Aesthetic Codes in
Early Childhood Classrooms:
Contributing to this unique aesthetic are the stereotypical symbols and visual qualities of the items in the room. The commercial posters and materials usually include simplified, black outlined figures reminiscent of coloring books. They are colored in bright, flat, even colors and usually have a stylized "cartoon-like" appearance. An alternate style is a slick, simplified "modernist" art style. The seasonal materials bear a "greeting card" aesthetic reminiscent of decorations purchased at the local mall or products created from popular crafts kits such as those featuring bunnies and teddy bears. When children's work is displayed on the walls, it is often placed against colored paper, surrounded by decorated borders, and hung at skewed and irregular angles. It may even be cut into shapes by the teacher to create a theme-based display.
Diana School, central piazza
In perusing both U.S. and Canadian educational catalogues, one is struck by the profusion of color; the furniture, equipment and play materials are in the primary colors: red, yellow, blue, plus green, and sometimes orange. Pastel colors are usually reserved for infant toys, or possibly girl's toys. In these catalogues you can color-coordinate your plastic drawers for storage, furniture, and fill the shelves with a wide assortment of toys, all in bright colors. These catalogues seem to be driven to saturate the environment with primary colors, seemingly based on an assumption that children prefer bright colors and the desire for children to learn the names of the primary colors.
The flatly colored, outlined stereotyped images of the posters and bulletin board boarders talk down to children and assume that they are not capable of responding to the rich, diverse images and artifacts, including images from popular media culture, which the world's cultures have created.
Classrooms are often crowded with centers and materials yet the overall aesthetic of individual items is one of simplification in form and uniformity of style and color. Teachers can even purchase clothing and jewelry decorated with these images of apples, school buses, the alphabet, ghosts or jack-o-lanterns and Santa Clauses to match their classrooms. The flatly colored, outlined stereotyped images of the posters and bulletin board boarders talk down to children and assume that they are not capable of responding to the rich, diverse images and artifacts, including images from popular media culture, which the world's cultures have created. Even objects found at home-- vases of flowers, comfortable furniture, real dishes and tools, collections of natural materials or treasured objects-- are not typically considered essential items in an early childhood classroom. When nature is allowed into the classroom, again it is often decontextualized in the form of planting a seed in a paper cup, or caring for a class hamster. In a visual and operational sense each institution is a separate entity in relationship to the other: home is home; school is school, relatively impermeable to the outside world.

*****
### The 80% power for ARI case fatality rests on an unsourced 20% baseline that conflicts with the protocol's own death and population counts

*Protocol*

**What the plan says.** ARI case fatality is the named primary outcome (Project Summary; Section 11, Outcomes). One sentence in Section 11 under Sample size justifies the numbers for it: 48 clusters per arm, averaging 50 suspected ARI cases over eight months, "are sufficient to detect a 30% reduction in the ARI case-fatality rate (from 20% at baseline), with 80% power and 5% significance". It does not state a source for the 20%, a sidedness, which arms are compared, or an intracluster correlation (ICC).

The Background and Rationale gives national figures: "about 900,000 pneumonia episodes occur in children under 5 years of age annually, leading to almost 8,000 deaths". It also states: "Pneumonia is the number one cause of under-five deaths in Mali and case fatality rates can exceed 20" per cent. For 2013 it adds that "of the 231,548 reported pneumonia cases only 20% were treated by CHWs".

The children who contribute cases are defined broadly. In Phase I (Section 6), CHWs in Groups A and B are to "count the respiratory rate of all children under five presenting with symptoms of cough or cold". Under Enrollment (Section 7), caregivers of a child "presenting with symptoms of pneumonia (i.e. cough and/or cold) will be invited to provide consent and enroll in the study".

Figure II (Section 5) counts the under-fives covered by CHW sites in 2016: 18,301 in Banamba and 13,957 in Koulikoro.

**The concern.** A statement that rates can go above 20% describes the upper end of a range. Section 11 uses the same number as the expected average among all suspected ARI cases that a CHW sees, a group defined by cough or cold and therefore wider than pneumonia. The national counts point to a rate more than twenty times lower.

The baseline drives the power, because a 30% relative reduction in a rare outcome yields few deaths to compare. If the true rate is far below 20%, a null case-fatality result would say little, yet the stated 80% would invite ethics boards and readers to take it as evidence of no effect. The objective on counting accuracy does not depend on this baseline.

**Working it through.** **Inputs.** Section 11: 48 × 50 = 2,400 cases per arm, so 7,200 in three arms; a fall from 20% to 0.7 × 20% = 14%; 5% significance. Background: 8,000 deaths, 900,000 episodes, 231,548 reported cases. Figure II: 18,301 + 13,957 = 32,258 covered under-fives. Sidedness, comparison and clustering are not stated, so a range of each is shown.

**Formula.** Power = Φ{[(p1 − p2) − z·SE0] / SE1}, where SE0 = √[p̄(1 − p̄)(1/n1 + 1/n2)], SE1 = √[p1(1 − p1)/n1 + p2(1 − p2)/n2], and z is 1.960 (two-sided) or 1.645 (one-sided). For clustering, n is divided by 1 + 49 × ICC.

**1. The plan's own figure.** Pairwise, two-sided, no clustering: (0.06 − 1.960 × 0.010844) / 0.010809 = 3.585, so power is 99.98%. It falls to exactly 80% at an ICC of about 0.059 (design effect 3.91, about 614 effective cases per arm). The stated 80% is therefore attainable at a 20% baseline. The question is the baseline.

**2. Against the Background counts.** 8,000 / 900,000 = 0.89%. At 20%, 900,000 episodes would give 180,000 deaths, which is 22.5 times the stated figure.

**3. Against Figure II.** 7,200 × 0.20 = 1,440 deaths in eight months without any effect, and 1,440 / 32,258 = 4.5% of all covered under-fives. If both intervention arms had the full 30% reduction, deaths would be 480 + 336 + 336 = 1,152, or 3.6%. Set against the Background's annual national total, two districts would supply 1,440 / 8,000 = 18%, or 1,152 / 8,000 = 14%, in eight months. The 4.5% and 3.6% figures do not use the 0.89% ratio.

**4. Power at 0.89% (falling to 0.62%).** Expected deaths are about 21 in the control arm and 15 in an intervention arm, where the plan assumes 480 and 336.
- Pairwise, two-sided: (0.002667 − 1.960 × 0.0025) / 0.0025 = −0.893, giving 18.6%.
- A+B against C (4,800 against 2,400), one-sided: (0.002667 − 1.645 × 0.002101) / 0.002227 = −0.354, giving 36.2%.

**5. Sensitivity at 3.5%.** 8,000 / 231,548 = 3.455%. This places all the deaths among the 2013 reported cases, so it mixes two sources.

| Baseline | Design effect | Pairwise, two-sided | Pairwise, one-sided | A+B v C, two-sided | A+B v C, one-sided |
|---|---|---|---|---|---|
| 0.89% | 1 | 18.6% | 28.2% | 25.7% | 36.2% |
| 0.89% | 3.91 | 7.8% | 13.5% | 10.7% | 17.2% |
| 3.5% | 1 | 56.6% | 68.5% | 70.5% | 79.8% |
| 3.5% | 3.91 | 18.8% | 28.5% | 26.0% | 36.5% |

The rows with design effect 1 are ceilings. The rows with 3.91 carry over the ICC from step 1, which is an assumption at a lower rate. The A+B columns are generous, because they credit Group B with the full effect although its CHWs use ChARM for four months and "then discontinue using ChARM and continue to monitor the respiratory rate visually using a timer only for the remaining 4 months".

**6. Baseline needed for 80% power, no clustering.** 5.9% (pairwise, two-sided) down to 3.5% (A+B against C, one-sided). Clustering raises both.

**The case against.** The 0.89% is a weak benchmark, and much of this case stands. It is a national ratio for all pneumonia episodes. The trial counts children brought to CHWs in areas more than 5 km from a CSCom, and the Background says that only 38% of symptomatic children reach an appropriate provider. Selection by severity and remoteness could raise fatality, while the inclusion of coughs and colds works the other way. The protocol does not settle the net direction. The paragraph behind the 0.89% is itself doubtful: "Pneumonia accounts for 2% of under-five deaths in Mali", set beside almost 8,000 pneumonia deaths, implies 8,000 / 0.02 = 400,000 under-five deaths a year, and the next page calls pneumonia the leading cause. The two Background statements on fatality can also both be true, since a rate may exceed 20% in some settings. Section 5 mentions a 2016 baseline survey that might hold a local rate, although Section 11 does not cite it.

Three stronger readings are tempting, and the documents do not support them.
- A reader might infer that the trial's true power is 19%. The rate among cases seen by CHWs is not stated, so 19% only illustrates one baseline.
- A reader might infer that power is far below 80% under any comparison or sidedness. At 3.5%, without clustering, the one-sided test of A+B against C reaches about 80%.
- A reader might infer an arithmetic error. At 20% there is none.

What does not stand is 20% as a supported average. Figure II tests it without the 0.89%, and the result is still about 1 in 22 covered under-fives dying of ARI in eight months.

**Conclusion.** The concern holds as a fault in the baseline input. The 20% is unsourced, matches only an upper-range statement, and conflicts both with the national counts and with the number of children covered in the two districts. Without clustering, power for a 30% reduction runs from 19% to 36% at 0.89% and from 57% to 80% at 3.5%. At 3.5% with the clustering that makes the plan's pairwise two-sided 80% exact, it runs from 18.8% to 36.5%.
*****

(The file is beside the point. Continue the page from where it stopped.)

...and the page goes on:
Diana School, classroom
The image of the child is one who must be protected from the outside world in order to learn. The child is seen as an object to be filled with information distilled and dispensed in regulated doses beginning with simple concepts leading to more abstract concepts. However, Egan (1988) argues that even very young children are concerned with the abstract themes of good/bad, beautiful/ugly, power/control, love and hate-- all those issues surrounding what it means to be human, are typically excluded from early childhood. Dahlberg, Moss and Pence (1999) state,
He or she is not an innocent, apart from the world, to be sheltered in some nostalgic representation of the past reproduced by adults. Rather the young child is in the world as it is today, embodies the world, is acted upon by the world -but also acts on it and makes meaning from it. (pp. 50-51).
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